What is it?

Hormone treatment is “androgen deprivation”. That means it reduces the testosterone in a man’s body to very low levels. This has a profound effect on prostate cancer since the vast majority of prostate cancer tissue relies on testosterone to grow.

Originally the only treatment available was to remove the part of the testes that produces testosterone (a bilateral sub-capsular orchidectomy). This is still preferred by some people but leads to permanent removal of testosterone. In men with early disease this is obviously not appropriate.

Other methods have been developed to block the hormone effect on a temporary basis, rather than permanently, using medication rather than surgery. These treatments may be recommended for between six months and two years for men with localised disease. For men where the cancer has spread to other parts of the body, permanent treatment is preferred although we are studying whether it is safe to use the drugs intermittently.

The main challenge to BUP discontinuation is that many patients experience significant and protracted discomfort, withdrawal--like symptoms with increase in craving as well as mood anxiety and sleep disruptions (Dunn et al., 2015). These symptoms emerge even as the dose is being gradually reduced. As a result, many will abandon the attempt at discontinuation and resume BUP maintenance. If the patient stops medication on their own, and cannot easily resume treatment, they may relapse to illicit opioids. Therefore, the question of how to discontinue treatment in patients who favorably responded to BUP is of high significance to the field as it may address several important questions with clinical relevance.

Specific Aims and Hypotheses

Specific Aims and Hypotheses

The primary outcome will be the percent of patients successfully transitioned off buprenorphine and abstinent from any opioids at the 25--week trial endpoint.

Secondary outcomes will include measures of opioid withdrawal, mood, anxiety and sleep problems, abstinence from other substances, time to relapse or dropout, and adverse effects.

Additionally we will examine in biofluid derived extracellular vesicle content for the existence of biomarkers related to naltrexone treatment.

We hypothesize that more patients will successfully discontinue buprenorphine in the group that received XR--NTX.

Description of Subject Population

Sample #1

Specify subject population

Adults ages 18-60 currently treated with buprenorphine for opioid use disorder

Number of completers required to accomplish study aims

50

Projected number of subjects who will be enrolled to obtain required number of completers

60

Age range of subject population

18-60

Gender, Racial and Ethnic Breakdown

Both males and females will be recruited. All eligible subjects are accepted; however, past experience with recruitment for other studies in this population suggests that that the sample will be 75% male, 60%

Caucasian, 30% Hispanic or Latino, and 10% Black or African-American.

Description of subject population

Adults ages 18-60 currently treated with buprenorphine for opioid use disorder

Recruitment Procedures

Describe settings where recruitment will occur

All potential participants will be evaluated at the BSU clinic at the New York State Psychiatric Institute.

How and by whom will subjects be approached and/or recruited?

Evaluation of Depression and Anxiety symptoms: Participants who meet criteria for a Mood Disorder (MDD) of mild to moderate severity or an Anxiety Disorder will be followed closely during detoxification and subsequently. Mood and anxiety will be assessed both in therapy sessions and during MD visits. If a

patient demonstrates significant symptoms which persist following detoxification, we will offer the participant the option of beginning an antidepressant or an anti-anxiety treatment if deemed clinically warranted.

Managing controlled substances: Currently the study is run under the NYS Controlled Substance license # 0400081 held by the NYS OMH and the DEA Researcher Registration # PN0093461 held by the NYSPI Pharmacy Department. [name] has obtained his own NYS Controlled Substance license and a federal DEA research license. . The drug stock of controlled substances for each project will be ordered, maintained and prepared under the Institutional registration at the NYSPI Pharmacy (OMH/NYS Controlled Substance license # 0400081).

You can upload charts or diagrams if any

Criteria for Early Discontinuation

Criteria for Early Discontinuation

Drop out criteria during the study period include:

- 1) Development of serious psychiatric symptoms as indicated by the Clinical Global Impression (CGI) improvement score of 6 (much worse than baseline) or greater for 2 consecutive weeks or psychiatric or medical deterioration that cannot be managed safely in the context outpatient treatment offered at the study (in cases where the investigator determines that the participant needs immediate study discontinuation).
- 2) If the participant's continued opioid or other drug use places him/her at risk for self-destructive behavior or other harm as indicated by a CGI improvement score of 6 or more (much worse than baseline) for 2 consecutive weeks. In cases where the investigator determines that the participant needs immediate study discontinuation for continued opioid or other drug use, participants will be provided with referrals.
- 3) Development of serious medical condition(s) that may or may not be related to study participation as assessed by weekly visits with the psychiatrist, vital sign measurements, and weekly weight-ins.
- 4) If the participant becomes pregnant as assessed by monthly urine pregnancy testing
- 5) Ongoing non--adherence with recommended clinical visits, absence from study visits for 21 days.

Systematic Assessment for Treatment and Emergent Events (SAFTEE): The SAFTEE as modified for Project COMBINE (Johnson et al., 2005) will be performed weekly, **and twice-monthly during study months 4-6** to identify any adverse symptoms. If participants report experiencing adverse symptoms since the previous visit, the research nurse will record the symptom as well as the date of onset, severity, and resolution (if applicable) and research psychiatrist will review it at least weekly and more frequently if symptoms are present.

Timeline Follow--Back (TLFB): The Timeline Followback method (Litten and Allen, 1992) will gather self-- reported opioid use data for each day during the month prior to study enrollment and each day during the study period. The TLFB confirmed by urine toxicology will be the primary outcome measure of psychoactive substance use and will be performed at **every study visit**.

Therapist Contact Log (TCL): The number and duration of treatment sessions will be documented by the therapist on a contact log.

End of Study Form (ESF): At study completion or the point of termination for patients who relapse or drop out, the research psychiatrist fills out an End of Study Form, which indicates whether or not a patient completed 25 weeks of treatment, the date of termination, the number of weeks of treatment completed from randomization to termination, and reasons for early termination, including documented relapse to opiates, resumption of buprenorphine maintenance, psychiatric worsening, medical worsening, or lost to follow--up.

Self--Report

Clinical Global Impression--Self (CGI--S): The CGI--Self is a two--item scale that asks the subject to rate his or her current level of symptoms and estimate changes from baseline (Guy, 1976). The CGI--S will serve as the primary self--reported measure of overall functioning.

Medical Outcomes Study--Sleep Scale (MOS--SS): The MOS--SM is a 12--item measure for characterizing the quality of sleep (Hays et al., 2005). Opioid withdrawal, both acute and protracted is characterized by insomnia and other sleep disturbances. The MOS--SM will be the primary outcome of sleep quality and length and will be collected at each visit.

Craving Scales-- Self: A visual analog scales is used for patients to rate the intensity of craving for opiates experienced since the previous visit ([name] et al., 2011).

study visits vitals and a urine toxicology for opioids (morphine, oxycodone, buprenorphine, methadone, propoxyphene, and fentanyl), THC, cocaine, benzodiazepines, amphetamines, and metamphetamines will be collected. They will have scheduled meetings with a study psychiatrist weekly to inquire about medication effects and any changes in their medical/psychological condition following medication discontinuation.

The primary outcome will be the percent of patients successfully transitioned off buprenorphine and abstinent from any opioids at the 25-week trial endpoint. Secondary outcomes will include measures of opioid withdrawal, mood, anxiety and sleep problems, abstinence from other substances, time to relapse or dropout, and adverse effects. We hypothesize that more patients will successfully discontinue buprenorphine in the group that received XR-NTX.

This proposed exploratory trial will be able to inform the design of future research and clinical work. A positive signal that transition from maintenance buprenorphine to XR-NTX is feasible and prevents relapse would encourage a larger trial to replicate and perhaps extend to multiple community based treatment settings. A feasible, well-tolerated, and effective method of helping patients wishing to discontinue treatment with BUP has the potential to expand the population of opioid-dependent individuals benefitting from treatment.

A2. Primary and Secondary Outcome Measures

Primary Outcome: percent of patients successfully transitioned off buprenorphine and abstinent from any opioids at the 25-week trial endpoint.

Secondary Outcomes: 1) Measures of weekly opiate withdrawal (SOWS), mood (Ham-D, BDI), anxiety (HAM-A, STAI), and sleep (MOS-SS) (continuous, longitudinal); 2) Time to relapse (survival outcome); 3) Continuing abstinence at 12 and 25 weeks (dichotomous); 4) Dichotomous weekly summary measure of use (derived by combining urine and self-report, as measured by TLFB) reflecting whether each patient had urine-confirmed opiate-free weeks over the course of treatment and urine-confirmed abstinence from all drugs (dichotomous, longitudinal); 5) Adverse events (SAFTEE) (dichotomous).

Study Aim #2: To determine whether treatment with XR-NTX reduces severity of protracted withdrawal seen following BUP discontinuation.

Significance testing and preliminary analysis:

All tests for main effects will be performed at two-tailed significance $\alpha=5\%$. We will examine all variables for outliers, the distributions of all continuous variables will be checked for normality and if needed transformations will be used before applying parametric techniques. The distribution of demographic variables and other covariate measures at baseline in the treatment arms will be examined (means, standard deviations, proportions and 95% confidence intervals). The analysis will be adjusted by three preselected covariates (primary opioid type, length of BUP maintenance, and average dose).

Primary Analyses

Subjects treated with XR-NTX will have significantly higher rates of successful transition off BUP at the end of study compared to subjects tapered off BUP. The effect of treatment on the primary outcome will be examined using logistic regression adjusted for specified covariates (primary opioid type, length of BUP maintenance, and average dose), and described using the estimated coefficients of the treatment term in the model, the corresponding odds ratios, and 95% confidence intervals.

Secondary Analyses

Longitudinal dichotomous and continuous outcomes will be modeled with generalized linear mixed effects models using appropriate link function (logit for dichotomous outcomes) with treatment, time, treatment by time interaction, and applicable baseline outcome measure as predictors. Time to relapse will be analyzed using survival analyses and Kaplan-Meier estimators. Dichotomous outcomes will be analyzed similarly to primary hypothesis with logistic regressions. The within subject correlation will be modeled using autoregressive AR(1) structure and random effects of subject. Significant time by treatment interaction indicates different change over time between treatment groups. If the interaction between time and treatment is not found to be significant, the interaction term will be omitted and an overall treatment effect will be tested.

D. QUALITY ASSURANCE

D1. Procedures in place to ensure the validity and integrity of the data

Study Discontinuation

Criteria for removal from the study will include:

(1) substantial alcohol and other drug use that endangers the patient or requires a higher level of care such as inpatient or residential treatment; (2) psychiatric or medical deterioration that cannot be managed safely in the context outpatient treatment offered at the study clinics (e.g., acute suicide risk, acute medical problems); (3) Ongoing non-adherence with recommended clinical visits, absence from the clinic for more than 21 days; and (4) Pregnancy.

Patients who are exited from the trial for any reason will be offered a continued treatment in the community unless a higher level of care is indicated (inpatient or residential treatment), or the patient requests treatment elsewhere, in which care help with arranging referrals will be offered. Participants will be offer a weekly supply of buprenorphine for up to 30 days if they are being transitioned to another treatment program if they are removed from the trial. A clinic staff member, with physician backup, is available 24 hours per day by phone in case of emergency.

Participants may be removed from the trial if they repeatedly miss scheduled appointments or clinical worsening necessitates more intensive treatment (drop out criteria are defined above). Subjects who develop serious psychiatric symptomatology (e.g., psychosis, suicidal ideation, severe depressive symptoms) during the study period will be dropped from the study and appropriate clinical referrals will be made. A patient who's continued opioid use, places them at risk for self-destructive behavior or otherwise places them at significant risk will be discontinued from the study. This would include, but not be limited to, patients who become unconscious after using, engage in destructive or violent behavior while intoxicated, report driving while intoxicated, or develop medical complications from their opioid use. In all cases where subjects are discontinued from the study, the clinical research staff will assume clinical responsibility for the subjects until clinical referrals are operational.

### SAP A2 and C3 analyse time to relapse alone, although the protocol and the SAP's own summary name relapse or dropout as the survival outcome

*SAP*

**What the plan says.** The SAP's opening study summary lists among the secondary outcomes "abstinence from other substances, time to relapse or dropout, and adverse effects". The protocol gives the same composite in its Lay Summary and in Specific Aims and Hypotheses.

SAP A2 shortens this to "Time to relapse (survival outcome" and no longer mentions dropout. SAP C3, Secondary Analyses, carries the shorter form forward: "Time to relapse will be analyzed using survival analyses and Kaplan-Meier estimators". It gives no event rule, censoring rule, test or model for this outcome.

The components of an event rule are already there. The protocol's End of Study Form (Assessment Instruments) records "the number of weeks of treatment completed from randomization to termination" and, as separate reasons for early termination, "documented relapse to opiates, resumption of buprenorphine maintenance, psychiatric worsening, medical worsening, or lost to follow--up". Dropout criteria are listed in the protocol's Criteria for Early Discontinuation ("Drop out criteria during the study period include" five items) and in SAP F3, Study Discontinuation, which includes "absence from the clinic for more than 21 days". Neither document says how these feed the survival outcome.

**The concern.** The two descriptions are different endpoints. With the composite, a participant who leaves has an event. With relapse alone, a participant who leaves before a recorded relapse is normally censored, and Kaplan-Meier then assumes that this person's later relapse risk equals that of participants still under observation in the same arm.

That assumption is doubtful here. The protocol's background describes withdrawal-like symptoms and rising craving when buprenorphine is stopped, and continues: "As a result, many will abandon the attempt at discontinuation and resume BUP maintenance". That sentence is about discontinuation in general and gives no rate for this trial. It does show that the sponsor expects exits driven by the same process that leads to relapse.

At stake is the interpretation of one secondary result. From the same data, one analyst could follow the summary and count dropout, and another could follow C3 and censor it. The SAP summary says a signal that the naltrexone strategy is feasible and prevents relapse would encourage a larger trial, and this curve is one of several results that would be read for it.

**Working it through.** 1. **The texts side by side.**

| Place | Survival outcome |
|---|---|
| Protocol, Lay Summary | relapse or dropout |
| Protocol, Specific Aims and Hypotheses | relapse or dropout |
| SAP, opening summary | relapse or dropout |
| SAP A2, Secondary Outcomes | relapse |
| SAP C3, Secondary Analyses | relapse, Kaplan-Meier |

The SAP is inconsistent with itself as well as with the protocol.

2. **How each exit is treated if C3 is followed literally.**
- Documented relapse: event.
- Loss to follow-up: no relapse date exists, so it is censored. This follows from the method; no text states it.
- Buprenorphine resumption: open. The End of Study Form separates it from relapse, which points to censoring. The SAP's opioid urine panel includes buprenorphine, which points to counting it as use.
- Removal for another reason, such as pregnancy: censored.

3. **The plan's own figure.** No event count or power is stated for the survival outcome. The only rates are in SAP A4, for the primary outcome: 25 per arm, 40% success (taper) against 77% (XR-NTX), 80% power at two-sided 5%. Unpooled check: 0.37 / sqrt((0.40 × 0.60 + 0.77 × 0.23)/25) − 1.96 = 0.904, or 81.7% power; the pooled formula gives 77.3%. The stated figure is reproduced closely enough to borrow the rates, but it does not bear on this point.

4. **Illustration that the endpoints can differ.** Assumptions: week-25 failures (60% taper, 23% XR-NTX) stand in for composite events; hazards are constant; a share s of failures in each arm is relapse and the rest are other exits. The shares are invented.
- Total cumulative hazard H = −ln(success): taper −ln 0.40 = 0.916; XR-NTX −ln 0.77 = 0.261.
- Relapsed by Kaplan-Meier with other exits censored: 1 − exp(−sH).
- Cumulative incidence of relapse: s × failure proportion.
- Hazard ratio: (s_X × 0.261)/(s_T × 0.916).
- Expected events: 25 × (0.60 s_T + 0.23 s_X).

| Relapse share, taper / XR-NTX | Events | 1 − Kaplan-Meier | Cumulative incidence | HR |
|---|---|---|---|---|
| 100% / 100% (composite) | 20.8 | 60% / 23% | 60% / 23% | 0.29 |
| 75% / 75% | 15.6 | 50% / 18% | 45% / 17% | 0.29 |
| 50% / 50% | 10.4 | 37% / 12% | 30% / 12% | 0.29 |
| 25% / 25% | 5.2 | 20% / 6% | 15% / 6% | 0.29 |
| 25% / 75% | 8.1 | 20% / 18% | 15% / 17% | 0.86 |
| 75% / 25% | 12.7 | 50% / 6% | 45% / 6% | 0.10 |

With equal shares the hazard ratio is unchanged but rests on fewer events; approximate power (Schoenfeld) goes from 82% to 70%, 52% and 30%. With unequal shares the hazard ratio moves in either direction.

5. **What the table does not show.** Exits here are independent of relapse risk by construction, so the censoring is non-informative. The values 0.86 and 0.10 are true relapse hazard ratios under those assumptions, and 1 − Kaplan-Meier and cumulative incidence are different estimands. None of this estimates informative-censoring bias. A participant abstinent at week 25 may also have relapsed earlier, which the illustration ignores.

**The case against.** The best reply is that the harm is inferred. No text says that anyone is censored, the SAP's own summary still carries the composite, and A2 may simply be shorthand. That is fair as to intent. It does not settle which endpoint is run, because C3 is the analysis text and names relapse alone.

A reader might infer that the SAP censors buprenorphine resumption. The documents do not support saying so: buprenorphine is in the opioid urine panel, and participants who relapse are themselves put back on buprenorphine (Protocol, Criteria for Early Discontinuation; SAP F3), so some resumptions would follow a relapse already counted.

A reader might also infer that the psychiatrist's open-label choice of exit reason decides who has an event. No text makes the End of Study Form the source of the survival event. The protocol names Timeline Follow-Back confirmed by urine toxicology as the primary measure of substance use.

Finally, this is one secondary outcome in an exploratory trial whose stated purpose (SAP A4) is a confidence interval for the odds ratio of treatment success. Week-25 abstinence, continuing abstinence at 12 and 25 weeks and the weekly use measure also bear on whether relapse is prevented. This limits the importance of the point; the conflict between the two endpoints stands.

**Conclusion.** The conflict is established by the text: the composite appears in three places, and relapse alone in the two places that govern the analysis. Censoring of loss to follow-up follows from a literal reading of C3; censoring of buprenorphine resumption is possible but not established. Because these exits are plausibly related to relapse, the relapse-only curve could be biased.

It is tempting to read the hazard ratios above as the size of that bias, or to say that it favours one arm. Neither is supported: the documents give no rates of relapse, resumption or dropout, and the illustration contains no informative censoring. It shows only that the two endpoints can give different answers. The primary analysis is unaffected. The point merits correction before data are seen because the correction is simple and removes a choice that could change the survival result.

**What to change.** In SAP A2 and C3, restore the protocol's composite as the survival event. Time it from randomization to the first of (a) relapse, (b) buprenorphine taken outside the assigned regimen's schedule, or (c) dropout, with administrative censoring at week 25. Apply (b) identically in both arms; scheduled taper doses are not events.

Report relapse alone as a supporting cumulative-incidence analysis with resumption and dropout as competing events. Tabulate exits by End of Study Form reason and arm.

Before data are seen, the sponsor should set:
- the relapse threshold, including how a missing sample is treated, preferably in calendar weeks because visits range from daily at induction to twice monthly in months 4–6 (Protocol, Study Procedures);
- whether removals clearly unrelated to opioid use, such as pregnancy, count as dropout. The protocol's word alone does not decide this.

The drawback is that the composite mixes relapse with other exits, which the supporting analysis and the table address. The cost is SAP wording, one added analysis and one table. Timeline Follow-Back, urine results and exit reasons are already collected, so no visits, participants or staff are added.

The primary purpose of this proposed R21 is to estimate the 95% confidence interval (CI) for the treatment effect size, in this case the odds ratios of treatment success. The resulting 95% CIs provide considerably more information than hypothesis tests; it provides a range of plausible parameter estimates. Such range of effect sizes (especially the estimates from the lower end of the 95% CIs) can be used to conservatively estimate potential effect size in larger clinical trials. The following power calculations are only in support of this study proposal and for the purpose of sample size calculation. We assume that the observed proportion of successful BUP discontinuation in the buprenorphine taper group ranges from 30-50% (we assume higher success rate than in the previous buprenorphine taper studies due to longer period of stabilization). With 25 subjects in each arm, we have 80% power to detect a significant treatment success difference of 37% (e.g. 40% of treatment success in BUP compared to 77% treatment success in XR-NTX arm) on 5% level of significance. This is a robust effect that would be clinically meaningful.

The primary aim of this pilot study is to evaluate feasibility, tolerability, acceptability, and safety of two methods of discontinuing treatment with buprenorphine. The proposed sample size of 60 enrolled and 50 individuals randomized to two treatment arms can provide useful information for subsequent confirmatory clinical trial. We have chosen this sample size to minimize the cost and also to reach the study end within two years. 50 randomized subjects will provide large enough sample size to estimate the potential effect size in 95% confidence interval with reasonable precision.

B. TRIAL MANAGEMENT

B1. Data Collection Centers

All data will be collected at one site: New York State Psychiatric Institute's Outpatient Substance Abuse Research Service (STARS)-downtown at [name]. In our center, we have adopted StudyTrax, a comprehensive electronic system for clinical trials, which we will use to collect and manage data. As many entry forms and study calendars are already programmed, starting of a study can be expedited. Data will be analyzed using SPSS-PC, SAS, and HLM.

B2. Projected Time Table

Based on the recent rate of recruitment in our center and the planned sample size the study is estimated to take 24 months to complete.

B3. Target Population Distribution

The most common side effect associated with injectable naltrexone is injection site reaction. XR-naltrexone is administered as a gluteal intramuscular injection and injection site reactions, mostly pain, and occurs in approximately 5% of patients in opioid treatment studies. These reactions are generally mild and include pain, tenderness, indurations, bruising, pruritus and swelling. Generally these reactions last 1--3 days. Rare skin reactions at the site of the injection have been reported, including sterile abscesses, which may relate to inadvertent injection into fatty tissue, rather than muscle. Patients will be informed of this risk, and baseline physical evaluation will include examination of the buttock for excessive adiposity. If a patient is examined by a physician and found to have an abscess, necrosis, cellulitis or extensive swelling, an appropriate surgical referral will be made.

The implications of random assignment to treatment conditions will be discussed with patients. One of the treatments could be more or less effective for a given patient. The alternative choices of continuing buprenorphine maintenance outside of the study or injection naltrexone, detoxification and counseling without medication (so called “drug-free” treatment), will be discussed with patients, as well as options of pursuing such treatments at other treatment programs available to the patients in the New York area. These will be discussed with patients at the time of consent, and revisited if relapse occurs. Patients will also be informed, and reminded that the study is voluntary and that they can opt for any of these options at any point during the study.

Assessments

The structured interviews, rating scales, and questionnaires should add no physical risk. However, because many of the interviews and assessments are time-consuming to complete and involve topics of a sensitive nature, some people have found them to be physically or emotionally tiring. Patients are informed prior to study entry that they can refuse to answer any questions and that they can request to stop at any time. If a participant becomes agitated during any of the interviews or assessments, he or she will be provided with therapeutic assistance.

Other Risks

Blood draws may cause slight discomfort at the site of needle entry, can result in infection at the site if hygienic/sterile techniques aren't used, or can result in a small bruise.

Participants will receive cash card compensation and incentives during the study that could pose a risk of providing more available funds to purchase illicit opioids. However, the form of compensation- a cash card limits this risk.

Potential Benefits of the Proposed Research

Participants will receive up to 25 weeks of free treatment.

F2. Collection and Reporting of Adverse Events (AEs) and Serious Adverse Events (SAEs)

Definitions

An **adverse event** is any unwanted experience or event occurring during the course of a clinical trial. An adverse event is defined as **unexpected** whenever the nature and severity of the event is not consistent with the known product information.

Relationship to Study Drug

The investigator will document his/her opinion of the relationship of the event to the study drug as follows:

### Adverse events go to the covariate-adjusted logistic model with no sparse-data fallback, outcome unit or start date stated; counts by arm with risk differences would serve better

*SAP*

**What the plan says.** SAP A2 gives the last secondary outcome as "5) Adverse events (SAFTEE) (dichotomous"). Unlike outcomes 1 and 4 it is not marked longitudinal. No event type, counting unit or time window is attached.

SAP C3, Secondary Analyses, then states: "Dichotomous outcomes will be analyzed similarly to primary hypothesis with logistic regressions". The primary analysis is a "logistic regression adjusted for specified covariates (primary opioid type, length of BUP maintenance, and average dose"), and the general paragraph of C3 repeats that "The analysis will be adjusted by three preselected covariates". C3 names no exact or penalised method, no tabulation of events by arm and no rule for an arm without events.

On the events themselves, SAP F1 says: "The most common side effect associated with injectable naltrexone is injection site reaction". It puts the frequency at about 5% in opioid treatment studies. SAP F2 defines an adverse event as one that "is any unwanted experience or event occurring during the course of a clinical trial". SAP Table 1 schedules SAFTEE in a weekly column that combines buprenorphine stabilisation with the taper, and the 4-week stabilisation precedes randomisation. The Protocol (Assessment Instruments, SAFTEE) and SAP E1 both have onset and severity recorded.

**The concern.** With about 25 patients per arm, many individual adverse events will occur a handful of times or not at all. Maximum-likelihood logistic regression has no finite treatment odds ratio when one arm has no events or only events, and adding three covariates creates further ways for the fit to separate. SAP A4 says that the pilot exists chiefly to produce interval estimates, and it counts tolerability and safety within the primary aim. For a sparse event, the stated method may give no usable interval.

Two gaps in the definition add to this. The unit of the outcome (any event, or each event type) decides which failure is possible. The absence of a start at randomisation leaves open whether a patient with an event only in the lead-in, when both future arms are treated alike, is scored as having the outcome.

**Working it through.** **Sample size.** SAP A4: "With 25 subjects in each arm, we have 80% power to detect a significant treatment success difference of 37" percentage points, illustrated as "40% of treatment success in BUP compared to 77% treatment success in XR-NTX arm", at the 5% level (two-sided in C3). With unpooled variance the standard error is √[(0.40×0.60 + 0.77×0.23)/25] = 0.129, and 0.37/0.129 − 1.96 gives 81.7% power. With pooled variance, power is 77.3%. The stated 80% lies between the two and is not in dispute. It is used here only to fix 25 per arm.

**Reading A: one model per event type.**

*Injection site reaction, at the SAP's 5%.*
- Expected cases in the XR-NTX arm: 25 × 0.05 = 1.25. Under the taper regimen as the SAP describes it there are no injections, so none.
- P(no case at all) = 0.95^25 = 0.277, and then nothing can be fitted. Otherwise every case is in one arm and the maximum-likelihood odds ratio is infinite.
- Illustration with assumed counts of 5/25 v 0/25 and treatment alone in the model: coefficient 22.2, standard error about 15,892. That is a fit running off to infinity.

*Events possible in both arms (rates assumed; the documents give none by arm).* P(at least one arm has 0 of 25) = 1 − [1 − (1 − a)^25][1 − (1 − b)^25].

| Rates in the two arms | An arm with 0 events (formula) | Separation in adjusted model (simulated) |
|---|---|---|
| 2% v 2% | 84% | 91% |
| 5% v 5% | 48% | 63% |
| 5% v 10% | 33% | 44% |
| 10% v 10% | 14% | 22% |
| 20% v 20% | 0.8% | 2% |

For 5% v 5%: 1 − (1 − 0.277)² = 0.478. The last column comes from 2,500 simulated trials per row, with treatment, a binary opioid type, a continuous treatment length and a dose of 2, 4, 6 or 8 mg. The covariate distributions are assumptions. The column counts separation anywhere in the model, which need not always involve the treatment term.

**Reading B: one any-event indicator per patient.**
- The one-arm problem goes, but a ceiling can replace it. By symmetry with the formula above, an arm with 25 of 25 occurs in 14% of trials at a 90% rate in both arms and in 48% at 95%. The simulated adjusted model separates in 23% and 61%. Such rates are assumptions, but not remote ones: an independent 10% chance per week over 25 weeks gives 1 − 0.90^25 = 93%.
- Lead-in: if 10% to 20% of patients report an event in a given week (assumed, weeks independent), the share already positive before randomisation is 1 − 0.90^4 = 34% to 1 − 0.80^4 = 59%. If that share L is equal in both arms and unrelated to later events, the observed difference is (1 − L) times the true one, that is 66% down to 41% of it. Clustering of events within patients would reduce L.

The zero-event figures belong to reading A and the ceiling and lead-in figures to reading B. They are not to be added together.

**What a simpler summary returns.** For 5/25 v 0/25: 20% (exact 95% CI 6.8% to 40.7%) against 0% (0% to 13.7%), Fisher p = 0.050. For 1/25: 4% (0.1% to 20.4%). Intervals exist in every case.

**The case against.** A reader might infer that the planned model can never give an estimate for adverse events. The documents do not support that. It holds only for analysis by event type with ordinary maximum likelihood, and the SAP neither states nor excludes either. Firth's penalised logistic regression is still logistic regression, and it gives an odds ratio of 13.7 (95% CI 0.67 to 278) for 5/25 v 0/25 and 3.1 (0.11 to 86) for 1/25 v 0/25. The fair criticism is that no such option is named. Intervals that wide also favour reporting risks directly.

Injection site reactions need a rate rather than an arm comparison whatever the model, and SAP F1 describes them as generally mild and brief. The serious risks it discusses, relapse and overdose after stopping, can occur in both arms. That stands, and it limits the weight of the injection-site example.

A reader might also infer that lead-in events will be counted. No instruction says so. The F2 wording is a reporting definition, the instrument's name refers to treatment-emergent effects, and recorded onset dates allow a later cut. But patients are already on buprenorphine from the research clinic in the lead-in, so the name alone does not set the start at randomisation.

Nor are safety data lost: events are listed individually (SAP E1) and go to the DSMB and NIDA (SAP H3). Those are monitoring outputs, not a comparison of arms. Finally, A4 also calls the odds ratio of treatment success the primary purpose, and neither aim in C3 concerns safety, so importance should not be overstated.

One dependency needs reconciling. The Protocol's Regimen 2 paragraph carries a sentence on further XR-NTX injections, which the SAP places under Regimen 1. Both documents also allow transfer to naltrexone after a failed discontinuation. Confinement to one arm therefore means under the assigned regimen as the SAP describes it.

One of the most common drugs is given as an injection or an implant either monthly or three-monthly. It stops the testes from producing testosterone, reducing levels in the bloodstream by over 90%.

Tablets may be offered in addition, to block the hormone coming from the adrenal glands. These work either by stopping the gland from making the hormone, or by preventing cells elsewhere in the body absorbing it. We often recommend a short course of the tablets to cover the first few weeks while the implant is taking effect.

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